For decades, diners invited to "Eat A Meal With Old Fred Long"


This advertisement appeared in the “The Colored Directory 1929.” Accessed via the Hannibal Free Public Library.

MARY LOU MONTGOMERY

Fred Long was a tall and stout man of color who lived out his most of his lifetime in Hannibal, Mo. He was born in June 1874, to Sam Long and Julia Long, both of Monroe County, Mo. As a small boy, he lived with the Jno. D. McCann family in Jackson Township, Monroe County, where his mother was working as a servant in 1880.

In April 1908 he married Dollie Johnson. In 1910 he was working for T.B. Parks’ livery barn at 105-123 South Fourth Street. The census showed him living with his wife, Dollie, his mother, Julia (Long) Kelly, and his step-father, Sam Kelly, at 110 Lally Street in Hannibal.

Fred Long’s monument, right, Old Baptist Cemetery. Photo/Gary Maize.

By the time the draft board caught up with Long in 1918, he and his wife Dollie were living and working at 112 Bird St., where they operated the Savoy Restaurant. About that same time, the reputation of the 100 block of Bird had become rather seedy, with a newly opened bawdy house operated by Sarah Smith directly across the street.

An incident that drew negative attention to the neighborhood took place in April 1919, and was reported by the Quincy Daily Whig.

“Two soldiers wearing overseas stripes indicating that they spent at least six months apiece in France and who gave their names as Harold Reynolds and Robert Truman, were the cause of considerable excitement on East Bird Street early Saturday morning with the result that the men were arrested and locked up.”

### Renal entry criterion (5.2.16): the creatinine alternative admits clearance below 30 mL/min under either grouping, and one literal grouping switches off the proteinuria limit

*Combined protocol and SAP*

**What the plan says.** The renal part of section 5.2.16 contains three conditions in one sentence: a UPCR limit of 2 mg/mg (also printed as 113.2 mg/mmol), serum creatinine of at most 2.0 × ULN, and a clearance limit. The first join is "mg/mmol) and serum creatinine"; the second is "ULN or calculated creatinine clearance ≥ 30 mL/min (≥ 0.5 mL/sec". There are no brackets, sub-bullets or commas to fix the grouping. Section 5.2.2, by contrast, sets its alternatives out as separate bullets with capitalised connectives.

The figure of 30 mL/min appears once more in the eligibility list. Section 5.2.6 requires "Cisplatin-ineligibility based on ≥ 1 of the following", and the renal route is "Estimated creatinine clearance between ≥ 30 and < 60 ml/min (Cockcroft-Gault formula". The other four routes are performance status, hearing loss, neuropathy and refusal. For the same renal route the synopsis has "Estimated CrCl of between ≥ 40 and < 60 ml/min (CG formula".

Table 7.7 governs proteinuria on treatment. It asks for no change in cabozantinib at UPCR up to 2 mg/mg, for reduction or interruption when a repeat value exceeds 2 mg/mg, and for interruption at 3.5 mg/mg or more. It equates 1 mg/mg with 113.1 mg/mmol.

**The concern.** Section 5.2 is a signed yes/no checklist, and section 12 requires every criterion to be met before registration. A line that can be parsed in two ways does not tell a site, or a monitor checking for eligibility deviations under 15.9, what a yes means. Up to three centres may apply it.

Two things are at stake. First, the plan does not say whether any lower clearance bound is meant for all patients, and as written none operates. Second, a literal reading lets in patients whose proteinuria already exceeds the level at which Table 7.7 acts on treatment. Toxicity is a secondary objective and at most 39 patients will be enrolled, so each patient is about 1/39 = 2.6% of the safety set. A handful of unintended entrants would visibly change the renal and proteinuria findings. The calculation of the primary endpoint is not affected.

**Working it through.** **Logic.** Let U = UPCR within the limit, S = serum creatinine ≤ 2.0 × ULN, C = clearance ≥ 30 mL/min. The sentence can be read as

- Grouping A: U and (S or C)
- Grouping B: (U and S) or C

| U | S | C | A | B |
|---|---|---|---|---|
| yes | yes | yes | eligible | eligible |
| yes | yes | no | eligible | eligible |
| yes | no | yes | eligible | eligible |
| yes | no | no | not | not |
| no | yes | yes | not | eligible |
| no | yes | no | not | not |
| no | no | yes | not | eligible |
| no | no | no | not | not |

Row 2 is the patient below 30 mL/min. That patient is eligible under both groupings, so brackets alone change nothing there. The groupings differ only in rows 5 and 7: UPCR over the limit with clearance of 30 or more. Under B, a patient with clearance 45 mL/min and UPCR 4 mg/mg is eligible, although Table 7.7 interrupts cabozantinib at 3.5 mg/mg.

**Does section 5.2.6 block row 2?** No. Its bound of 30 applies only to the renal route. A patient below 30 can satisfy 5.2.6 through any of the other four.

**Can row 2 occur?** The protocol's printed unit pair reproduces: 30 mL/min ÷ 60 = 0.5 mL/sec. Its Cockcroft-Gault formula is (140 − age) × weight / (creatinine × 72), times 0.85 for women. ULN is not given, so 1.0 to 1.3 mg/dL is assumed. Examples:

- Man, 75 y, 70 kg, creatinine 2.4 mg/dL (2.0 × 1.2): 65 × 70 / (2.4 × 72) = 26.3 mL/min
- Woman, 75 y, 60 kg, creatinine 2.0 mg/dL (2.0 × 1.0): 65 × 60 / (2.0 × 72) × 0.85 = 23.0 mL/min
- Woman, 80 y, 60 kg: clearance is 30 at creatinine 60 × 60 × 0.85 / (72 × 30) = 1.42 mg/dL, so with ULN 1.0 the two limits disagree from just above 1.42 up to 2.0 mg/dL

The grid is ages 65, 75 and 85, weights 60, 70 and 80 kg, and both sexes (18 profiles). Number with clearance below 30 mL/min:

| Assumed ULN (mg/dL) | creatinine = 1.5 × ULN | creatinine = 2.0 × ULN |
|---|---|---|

The men were accused of being intoxicated, “and when refused admittance to a house on East Bird street started to kick down the door.”

Charged were two men who gave their names as Harold Reynolds and Robert Truman.

Prepares to move

In October 1919 Fred and Dollie Long took leap of faith, investing in the three-story building (still standing, now occupied by Becky’s Ice Cream Parlor) at 318 North Main Street. The building had previously been occupied by a saloon operated by George J. Koch, who lived with his family upstairs.

The real estate agency of George D. Clayton and Son facilitated the sale. Mr. Long said he intended to open a hotel in the building, as well as a restaurant.

The following March the Savoy restaurant moved to its new location. The name of the eating establishment was changed to Dollie’s, in honor of Fred’s long-time wife. Fred and Dollie moved in upstairs over the restaurant, and also offered rooms to rent. Tragically, just a year after moving into their new building, Dollie lost a battle with cancer of the stomach, dying March 11, 1921. She was only 44.

Fred continued as a landlord and restaurant operator after his wife’s death. Renters in 1922 included James Long, an employee of Fred Long; Al Davis, an employee of the White Star Laundry; and Minor Stone, a porter at the Windsor Hotel. Renters in 1930 included Everett Taylor, 35; Al Davis, 35; Luellen Bedford, 42; and Charleston Williams, 45.

“The Colored Directory 1929” lists Long’s restaurant as The Texas Café. “It is the oldest (of Hannibal’s five cafes and tea rooms) and is well known from coast to coast. There is a fifteen room hotel in connection and is furnished the finest in the middle west.”

Death calls

Fred Long was living on Spruce Street at the time of his death in October 1932. He was 58. He was buried in the Old Baptist Cemetery.

North Main Street, facing north. On the west side of North Main Street is the Planters Hotel at 319. Directly across the street, at 318, Fred Long, a long-time Hannibal businessman, operated a restaurant on the first floor beginning around 1920, and rented rooms on the second and third stories. He died in 1932. PHOTO/STEVE CHOU COLLECTION

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